A: It probably wouldn’t work if it were voluntary, i.e., up to the banks to decide if they wanted to make the swap. Though such a swap would in some cases—I’d guess many cases–be in their interest, they’d rather “extend-and-pretend”—keep under-performing loans on their books hoping they’ll come back to life someday. On the other hand, if homeowners can insist banks/lenders make the swap, which I think is their proposal, that could work. But it would take legislation which makes it a heavier lift, of course.
Re my post on gas prices:
Q: I have been an expatriate resident in Oman for over two decades and at least in most of the GCC region, demand for oil in the short run does not seem to be becoming more elastic. On mulling over this, the following possible causes came to mind:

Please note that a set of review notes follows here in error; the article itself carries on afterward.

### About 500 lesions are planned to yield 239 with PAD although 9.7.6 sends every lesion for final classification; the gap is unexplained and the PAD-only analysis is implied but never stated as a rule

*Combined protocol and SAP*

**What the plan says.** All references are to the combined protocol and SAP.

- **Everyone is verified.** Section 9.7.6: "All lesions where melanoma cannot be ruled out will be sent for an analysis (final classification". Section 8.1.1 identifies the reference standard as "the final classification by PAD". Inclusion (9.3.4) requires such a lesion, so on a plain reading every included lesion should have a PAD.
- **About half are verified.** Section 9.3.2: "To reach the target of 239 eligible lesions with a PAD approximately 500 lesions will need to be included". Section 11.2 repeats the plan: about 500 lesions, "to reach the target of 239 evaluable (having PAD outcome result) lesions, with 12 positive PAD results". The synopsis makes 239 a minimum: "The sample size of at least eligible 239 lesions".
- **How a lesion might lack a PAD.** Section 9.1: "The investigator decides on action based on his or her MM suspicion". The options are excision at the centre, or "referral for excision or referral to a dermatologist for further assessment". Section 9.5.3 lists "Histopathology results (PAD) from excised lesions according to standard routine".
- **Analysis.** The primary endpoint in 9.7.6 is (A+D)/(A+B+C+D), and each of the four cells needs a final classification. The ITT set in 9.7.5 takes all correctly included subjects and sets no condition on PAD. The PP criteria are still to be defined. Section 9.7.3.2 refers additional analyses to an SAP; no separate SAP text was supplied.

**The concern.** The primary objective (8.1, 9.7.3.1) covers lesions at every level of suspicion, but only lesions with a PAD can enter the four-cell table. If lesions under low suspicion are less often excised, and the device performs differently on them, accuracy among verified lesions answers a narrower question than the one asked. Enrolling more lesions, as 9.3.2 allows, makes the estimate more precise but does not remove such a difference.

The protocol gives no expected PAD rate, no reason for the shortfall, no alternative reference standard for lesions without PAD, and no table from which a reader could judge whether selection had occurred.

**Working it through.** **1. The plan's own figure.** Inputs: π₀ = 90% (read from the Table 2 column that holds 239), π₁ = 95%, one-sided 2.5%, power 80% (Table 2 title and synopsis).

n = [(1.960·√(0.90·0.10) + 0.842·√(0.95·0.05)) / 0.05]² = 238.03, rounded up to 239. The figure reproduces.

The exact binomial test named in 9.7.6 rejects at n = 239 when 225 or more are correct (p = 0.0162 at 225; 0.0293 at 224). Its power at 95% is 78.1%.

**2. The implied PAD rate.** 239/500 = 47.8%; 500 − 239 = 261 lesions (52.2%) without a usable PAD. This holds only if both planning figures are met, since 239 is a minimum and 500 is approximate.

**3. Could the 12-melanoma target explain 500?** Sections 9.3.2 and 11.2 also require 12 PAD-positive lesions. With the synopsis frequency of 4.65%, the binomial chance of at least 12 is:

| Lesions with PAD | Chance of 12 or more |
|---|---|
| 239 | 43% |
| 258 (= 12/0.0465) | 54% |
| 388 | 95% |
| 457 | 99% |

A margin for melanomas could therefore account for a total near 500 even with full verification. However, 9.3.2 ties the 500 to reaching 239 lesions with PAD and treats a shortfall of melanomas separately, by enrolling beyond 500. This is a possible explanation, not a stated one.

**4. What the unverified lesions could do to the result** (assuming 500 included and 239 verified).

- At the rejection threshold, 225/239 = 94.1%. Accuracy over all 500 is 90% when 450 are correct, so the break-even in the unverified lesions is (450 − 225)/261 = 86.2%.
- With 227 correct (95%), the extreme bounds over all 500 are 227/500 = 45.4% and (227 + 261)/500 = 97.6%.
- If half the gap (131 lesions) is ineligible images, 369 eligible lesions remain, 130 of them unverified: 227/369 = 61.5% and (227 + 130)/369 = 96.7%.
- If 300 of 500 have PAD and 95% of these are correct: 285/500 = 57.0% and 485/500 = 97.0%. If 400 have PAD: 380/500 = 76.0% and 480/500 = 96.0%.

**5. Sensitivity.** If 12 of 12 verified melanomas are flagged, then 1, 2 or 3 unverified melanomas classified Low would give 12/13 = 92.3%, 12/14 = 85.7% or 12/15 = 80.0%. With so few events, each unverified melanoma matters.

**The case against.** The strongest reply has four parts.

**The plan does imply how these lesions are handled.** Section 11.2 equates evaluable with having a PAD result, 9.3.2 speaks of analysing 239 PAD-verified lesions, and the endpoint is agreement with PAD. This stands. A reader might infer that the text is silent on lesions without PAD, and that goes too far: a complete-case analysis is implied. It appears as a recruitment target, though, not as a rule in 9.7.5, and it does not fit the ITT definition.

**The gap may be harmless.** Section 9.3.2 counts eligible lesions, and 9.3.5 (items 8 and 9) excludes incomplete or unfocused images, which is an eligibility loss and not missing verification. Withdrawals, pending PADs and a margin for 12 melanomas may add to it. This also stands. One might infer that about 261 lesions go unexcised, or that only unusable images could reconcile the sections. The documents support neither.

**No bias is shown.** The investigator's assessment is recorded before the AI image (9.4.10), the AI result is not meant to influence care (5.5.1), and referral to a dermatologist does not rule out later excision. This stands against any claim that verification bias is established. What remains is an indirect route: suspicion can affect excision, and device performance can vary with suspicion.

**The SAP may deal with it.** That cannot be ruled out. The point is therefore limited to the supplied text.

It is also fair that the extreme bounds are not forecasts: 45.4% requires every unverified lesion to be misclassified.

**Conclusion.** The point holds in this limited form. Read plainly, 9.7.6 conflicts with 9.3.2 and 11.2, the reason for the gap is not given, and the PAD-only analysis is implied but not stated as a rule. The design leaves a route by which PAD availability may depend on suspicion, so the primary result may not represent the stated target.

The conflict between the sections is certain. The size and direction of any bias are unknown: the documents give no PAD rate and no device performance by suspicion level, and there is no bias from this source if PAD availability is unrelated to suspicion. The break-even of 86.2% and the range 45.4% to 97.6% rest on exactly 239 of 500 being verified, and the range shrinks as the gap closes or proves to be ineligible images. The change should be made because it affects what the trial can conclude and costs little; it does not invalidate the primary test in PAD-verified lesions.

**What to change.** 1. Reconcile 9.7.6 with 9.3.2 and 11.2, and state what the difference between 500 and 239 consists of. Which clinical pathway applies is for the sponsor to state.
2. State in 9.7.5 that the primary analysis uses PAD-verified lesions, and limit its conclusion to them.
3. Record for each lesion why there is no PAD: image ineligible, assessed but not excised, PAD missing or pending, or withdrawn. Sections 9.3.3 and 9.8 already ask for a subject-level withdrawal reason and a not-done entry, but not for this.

a. While countries like Oman wax eloquent about economic diversification, alleviating oil dependence and adopting alternative sources of energy, the prices remain highly subsidised (one litre in Oman currently averages at 0.12 OMR (1 USD = 0.385 OMR), so unless there was a drastic price increase, demand would be likely to remain the same.
b. Another reason is the ‘conspicuous consumption’ effect. The consumer mindset in these parts seems to allocate a very high priority to status symbols such as flashy cars and school teachers take loans to buy ferraris. Logically speaking, if people are willing to spend so much more than they can actually afford on a car, wouldn’t they continue to drive their vehicles extensively even when oil prices rise?